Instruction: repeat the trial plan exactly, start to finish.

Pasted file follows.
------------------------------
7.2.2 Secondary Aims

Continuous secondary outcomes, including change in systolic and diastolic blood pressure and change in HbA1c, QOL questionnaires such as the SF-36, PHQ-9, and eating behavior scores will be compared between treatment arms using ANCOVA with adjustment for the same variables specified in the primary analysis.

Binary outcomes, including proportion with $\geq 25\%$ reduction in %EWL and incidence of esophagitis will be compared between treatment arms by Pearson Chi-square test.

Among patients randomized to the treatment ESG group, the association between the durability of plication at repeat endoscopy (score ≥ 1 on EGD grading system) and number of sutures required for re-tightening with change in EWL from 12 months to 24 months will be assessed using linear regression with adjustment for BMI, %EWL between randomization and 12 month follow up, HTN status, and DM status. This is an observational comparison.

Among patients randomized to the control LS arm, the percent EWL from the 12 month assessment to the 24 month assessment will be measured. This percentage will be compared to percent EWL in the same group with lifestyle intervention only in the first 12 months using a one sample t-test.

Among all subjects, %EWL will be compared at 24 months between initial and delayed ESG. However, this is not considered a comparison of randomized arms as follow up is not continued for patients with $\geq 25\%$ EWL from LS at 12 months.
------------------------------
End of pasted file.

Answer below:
7.2.2 Secondary Aims

Continuous secondary outcomes, including change in systolic and diastolic blood pressure and change in HbA1c, QOL questionnaires such as the SF-36, PHQ-9, and eating behavior scores will be compared between treatment arms using ANCOVA with adjustment for the same variables specified in the primary analysis.

Binary outcomes, including proportion with $\geq 25\%$ reduction in %EWL and incidence of esophagitis will be compared between treatment arms by Pearson Chi-square test.

Among patients randomized to the treatment ESG group, the association between the durability of plication at repeat endoscopy (score ≥ 1 on EGD grading system) and number of sutures required for re-tightening with change in EWL from 12 months to 24 months will be assessed using linear regression with adjustment for BMI, %EWL between randomization and 12 month follow up, HTN status, and DM status. This is an observational comparison.

Among patients randomized to the control LS arm, the percent EWL from the 12 month assessment to the 24 month assessment will be measured. This percentage will be compared to percent EWL in the same group with lifestyle intervention only in the first 12 months using a one sample t-test.

Among all subjects, %EWL will be compared at 24 months between initial and delayed ESG. However, this is not considered a comparison of randomized arms as follow up is not continued for patients with $\geq 25\%$ EWL from LS at 12 months.